A majority of patients with bronchiectasis, a type of chronic lung disease with no effective cure, are highly allergic to fungi and dust mites. This means they can receive treatment for their allergy and have their condition alleviated.
Over half of people who have bronchiectasis are sensitive to at least one allergen, it finds
Researchers have discovered that a majority of patients with a type of chronic lung disease are highly allergic to fungi and dust mites.
This means that these people with bronchiectasis - which currently has no effective cure - can receive treatment for their allergy and have their condition alleviated.
Bronchiectasis is a permanent condition in which parts of the airway have enlarged because of irreversible damage to the lungs. People with this condition find it hard to cough out phlegm and are more prone to bacterial, viral or fungal infection.
Bronchiectasis sometimes coexists with chronic obstructive pulmonary disease.
The researchers' study showed that more than half - or 58 per cent - of bronchiectasis patients were sensitive to at least one allergen, compared with 27 per cent in a group of patients with hay fever.
This finding will help more patients to get the correct treatment for a disease in which half of the cases have no identifiable cause, said Assistant Professor Sanjay Haresh Chotirmall from the Lee Kong Chian School of Medicine at Nanyang Technological University.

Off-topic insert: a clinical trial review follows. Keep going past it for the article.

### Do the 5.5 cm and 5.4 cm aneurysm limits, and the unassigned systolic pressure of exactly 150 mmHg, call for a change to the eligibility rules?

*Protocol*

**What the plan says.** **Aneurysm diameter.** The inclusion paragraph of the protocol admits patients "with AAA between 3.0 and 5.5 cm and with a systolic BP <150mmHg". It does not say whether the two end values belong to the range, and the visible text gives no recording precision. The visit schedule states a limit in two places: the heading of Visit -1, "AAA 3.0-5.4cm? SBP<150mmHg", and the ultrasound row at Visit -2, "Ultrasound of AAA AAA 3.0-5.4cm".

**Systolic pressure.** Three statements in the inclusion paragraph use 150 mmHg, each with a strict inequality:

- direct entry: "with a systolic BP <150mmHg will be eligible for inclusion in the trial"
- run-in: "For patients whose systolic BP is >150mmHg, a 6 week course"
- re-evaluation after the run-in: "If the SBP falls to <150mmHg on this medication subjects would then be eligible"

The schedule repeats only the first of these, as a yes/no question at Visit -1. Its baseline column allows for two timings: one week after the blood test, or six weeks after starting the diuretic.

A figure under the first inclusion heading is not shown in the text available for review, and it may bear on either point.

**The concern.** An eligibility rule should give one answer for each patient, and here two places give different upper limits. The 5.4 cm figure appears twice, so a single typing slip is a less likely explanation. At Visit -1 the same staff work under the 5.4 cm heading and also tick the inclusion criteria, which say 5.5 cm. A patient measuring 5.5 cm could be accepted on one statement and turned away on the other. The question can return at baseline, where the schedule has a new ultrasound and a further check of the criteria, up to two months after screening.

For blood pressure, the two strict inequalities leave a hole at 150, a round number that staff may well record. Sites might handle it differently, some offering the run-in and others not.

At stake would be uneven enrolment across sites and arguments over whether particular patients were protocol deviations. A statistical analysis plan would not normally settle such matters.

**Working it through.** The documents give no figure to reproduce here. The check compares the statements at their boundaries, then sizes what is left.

"What's really good about this is that although bronchiectasis currently does not have any licensed treatments, allergy is treatable," said Prof Chotirmall, the lead researcher in the study.
Some causes of bronchiectasis include childhood infections such as pneumonia, post-infection bronchiectasis and blockages of the airway.
While there is no data on the prevalence of the disease here, bronchiectasis among patients with chronic obstructive pulmonary disease can range between 4 per cent and 69 per cent globally.
Chronic obstructive pulmonary disease was the 10th principal cause of death here in 2017.
The study was undertaken by local and overseas researchers, who studied fungal infection in more than 200 bronchiectasis patients from Singapore, Malaysia and Scotland from 2016 to this year, matching patients in Asia to those in Europe in terms of age, gender and severity of bronchiectasis.
The matching of patients enabled the researchers to control the influence of those factors and show that the types and causes of allergies associated with the disease vary across regions.
Previous research focused on non-Asian populations, but Asians have a much higher rate of the disease than non-Asians, said Prof Chotirmall.
The study was published in the American Journal of Respiratory and Critical Care Medicine this month. The team behind it included researchers from Tan Tock Seng Hospital, Singapore General Hospital, Changi General Hospital, the National University of Singapore, the Agency for Science, Technology and Research, the National University of Malaysia, as well as the University of Dundee in Scotland.
An earlier study by the same group of researchers published in July last year found that patients in Singapore and Malaysia showed greater sensitivity to the house dust mite and major allergens of the species Aspergillus fumigatus. Patients from Scotland showed greater sensitivity to the minor allergens of Aspergillus fumigatus.
A major allergen refers to a specific protein of the fungus where a detected allergy is more common, and a minor allergen is one where the allergy it causes is less common.
Prof Chotirmall said the next step is to look into more environmental factors that contribute to bronchiectasis, such as the home and outdoor environments, as well as the air that people breathe.